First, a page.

So you got a PPP loan? Here’s what that means for your state taxes


And Congress made that lifeline even stronger with two big tax breaks: Forgiven PPP loans will not be subject to federal income tax and small business owners may deduct business expenses paid for with their PPP money. (Normally forgiven debt is taxable and only business expenses paid for with company income are deductible.)

But small business owners might not get those same tax benefits when it comes to their state taxes.

That’s because many state legislatures have not yet decided whether to adopt or reject the tax changes made at the federal level. Many likely will make a decision over the next several months and probably make the changes retroactive to 2020. But where each state comes down on the issue remains to be seen.

“Many states have not provided guidance directly, and those that have provided guidance have not followed a uniform approach,” said Brian Kirkell, a principal at the tax, audit and consulting firm RSM.

Nor will a state necessarily make an all-or-nothing decision.

“Even if some states conform to the exclusion from income for forgiven PPP loans, they still may elect to remain decoupled from the federal provision and rules allowing taxpayers to deduct qualifying business expenses from income if paid for with PPP loan funds,” said Julie Sforza-Smith, program manager at the Tax Institute of H&R Block.

For instance, Alabama and South Carolina have indicated they will provide the same two tax benefits regarding PPP loans as the IRS. But North Carolina and California will only adopt one of them — treating the forgiven loan as tax free.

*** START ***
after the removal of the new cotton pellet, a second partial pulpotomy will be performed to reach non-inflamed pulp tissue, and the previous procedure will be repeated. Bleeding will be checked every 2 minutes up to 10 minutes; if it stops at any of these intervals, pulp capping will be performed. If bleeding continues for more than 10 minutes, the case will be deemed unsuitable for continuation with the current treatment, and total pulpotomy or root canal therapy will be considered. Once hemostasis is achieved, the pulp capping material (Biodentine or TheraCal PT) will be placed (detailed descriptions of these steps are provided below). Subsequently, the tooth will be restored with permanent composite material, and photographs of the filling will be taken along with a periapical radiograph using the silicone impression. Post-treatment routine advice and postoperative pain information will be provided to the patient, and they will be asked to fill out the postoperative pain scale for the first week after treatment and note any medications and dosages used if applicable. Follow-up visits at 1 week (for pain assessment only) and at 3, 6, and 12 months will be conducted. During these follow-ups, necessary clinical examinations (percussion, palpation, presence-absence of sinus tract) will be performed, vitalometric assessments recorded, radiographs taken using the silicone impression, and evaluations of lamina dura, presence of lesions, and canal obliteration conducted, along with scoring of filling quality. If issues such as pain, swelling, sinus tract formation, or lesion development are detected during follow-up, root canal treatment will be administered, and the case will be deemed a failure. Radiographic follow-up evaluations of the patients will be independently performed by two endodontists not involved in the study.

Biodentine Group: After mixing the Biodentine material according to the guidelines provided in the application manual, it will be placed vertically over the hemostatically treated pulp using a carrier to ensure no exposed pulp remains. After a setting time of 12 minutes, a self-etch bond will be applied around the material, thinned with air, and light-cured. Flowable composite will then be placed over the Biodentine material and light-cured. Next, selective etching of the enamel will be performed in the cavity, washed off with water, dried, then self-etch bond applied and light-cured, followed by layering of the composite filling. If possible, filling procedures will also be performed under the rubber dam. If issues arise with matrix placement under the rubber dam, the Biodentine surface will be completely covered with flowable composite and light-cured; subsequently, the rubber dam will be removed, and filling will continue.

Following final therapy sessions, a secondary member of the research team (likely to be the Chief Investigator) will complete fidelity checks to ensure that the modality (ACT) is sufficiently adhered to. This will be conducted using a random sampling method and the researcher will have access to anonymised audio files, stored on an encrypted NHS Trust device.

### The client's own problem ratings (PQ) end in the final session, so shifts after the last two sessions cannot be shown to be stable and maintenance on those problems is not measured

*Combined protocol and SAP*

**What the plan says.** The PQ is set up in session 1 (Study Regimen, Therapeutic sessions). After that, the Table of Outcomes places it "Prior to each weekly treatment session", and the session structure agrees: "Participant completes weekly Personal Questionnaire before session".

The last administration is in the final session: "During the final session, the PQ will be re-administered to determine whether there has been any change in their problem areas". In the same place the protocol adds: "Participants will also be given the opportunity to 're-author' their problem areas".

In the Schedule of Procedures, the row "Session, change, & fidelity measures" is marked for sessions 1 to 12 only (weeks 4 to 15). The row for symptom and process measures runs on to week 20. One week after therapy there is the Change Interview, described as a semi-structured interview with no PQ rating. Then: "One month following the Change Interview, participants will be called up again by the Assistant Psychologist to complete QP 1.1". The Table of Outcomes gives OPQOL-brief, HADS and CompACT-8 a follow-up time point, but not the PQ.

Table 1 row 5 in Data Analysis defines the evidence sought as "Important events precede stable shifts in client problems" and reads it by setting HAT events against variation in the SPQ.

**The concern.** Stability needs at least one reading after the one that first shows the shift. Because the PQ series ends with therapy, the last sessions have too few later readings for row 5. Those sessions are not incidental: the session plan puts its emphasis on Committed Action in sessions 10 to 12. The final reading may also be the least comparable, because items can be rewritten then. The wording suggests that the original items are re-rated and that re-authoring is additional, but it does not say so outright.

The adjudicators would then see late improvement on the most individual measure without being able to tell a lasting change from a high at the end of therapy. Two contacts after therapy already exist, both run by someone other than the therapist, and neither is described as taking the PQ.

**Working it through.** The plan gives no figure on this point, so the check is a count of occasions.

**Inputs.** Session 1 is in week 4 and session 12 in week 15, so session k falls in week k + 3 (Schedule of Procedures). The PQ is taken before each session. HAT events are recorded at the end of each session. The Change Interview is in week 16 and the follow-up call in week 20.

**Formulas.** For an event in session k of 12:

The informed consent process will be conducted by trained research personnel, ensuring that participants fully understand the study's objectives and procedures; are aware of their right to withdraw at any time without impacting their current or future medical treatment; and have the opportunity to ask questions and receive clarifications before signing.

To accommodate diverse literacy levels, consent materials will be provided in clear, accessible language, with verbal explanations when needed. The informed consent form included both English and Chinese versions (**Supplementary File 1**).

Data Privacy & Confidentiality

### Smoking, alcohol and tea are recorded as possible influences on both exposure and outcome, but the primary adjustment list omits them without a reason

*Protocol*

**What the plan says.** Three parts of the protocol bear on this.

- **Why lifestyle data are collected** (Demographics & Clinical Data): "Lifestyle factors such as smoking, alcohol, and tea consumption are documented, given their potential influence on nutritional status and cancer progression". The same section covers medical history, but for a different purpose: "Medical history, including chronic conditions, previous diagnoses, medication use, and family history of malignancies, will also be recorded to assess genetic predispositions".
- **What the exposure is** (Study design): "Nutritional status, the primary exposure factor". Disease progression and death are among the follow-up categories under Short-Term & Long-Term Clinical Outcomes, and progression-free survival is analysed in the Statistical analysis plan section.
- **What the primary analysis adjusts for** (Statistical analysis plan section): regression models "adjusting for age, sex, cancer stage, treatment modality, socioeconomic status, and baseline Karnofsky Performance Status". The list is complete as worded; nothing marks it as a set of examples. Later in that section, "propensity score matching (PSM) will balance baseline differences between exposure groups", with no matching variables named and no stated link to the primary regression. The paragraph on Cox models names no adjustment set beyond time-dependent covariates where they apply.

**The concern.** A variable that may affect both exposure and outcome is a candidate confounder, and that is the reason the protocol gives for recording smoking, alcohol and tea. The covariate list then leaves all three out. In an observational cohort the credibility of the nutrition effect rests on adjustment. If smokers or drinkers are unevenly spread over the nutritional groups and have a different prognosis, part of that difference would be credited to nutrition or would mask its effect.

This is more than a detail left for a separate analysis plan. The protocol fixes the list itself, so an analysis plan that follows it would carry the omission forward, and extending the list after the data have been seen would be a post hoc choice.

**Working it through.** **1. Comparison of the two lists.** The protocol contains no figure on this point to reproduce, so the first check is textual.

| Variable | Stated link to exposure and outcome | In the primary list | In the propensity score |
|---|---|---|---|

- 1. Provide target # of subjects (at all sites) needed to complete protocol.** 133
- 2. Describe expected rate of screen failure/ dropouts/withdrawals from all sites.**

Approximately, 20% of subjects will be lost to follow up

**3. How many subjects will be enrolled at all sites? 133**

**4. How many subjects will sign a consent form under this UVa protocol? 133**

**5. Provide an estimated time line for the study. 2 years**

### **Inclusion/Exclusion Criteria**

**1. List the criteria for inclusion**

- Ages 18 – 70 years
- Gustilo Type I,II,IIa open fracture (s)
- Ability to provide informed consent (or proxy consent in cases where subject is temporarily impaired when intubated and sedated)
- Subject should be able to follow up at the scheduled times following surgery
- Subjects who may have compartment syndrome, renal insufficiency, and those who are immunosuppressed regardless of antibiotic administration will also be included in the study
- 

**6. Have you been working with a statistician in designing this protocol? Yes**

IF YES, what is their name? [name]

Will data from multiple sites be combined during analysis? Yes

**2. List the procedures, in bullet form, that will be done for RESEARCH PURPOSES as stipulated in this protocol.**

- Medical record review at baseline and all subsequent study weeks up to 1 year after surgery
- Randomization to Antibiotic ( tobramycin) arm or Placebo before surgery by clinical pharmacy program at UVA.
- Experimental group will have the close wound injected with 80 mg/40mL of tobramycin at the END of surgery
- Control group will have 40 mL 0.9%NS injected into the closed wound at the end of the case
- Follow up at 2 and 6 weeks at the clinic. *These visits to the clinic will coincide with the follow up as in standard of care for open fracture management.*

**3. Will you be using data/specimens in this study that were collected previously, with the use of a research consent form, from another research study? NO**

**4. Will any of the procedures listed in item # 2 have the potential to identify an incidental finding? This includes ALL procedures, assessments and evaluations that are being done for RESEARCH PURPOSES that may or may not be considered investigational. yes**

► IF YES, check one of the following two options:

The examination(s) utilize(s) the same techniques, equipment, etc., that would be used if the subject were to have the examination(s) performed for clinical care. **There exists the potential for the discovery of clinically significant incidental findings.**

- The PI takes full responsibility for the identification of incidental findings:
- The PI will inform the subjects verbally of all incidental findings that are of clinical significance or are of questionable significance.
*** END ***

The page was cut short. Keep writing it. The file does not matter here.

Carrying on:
How to get the most Covid financial relief when filing your taxes this year

Or, in some states such as Massachusetts and Pennsylvania, whether a small business can enjoy either of the PPP-related tax breaks will depend on whether its state taxes are filed under the corporate tax code or the individual tax code.

With so much uncertainty and complexity surrounding states’ tax treatment of PPP loans, “practitioners and software providers have been making educated guesses,” Kirkell said.

His advice to small business owners: Before filing, talk with a tax adviser familiar with your state’s tax laws.

And, if you can afford to wait for a state and local tax refund you may be owed, file for an extension on your state taxes. In several months you’re likely to have a clearer picture on how your state intends to treat your forgiven PPP loan and the deductibility of your business expenses not just for tax year 2020 but also tax year 2021. That will be relevant since neither the pandemic nor the PPP program are over.

If you can’t afford to wait, “take a filing position based on the limited guidance we have, and with the understanding that the guidance may be subject to change and filing an amended return may be necessary,” Kirkell said.

In some states, though, you may get clarity before April 15 so it pays to hold on to your return a few weeks longer.

In West Virginia, for instance, there’s a bill likely to be signed in the coming days that will follow the IRS in its treatment of both PPP-related tax breaks, Sforza-Smith said. “We recommend West Virginia filers reporting forgiven PPP loans wait just a little longer to file so they do not have to amend their state return.”



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